• Make the metric look better by adjusting for factors that affect employment such as involuntary layoffs, recession, wage freezes, productivity gains, etc.
  • Include the value of benefits to make the salary number look larger (as many companies do).
  • Use forecasted salary figures based on unrealistic assumptions (just as pension funds do for rates of return)
  • And, if all that is too hard to do, then just fake the numbers.

Judging the success of higher education by how graduates perform in the labor market displays the worst in critical thinking by our former students. It is like judging a chef on how their dinner customers performed on the toilet the following day, based on the ease, volume, characteristics of individual elements, and overall quality of output. That outcome is beyond the chef’s control.

The question is, are our graduates really that stupid? Or, have they shrewdly devised a way to cripple higher education while also benefiting from its demise? Is it a case of thoughtless destruction or a clever way to accelerate creative destruction? Faced with an opportunity, why have our graduates chosen what appears to be harm instead of doing good?

Have we, as teachers, succeeded or failed? It looks to me like we have failed, and, at minimum, need to improve how we educate students in critical thinking. At the same time, we could inform policy makers that Lean management is a better, non-zero-sum approach to improving higher education. Employment and salary metrics won’t do it.

Are College Presidents Overpaid?

Are college presidents overpaid? In most cases, yes. Overpaid or not, I expect more from the person in that position, and the pay and benefits that come with it, in terms of job performance.

Most university presidents do what every other university president does. Sameness, along with professional stasis, should not be rewarded with high pay. Leaders are people who not only challenge the norms of higher education and lead it towards a brighter future, they personally grow and improve their skills and capabilities through purposeful practice. Instead, what we typically see is university presidents that do little to develop themselves – and new ways of thinking – and whose focus is nothing more than keep the wheels from falling off the institutional wagon. And, in many cases, decisions made today, based on sameness are setting the institution up for future failure. Not wanting to be different can be disastrous.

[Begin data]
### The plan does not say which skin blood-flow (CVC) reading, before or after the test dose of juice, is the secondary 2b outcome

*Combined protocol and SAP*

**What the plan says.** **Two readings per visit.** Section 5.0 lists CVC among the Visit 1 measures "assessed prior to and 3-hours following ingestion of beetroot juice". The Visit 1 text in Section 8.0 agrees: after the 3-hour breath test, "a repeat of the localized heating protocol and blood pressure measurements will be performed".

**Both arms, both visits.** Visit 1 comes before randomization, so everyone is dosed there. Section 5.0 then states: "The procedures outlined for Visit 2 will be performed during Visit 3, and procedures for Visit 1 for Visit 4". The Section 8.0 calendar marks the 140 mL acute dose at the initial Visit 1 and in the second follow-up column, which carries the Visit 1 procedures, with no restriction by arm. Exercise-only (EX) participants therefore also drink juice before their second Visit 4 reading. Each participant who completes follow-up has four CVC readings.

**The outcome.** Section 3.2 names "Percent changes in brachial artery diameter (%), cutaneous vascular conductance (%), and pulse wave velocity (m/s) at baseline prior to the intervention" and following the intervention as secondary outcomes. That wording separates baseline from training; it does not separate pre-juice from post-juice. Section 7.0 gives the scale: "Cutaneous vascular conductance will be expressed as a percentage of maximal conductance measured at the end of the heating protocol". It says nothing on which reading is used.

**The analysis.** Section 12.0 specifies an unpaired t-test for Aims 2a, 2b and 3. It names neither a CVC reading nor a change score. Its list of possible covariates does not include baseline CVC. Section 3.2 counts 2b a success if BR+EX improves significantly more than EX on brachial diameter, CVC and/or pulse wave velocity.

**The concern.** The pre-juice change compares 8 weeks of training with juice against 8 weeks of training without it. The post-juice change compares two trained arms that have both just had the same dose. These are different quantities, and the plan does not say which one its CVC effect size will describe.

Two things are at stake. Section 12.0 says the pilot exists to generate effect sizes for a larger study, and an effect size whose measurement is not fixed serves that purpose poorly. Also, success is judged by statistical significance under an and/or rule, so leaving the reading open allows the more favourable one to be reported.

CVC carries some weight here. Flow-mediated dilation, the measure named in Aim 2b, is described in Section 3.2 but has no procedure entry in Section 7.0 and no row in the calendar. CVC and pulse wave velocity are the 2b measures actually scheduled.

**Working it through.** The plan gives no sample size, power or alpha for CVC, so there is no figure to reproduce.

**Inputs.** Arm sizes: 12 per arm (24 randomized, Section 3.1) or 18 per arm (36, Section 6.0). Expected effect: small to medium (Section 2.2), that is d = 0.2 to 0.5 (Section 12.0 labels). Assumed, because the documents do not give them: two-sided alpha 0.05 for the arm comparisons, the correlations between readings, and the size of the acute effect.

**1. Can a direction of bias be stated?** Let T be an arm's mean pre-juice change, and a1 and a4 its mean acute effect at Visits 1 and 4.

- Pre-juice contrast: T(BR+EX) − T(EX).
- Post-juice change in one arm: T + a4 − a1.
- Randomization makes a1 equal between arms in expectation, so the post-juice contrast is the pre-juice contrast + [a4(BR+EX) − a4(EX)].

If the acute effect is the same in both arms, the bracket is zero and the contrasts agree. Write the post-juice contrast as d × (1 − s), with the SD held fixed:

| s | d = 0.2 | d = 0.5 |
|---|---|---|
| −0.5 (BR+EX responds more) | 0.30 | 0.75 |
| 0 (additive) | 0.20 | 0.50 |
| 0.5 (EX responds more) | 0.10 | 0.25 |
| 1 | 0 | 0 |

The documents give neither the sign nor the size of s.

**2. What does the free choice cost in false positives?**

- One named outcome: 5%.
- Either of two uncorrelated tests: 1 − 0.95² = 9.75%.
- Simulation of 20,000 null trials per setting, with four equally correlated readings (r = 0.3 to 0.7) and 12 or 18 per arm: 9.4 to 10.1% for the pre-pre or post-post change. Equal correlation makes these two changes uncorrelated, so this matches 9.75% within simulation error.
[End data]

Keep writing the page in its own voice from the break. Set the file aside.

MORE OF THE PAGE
High pay is better justified when a university president can do things that others cannot or will not do, and which results in a practical new model for higher education that is better than the traditional model. Needless to say, a university president skilled in Lean management (Continuous Improvement + Respect for People) is worth more than a university president skilled in conventional zero-sum management.

However, a university president skilled in Lean management would not seek high remuneration and would refuse it if offered by trustees. Infused with the mind of a Lean thinker, they know high pay is a cost that the university that students and payers cannot afford. They would instead direct the money towards more productive uses, such as funding continuous improvement activities.

Such people want to be president because they want the responsibility of leading positive, non-zero-sum change on a daily basis. They are not in the job because they like titles, perks, sycophants, and so on. They want to work to create a better future tomorrow and every day thereafter for students and all university stakeholders. That’s the most important thing.

Does money attract the best leadership? No. I think in most cases it attracts people who are attracted to money, and far less attracted to doing great work that is unique, valuable, and independent of the herd.

Sameness is safe, and at the present time it pays very well. Read the debate on college president pay in The New York Times.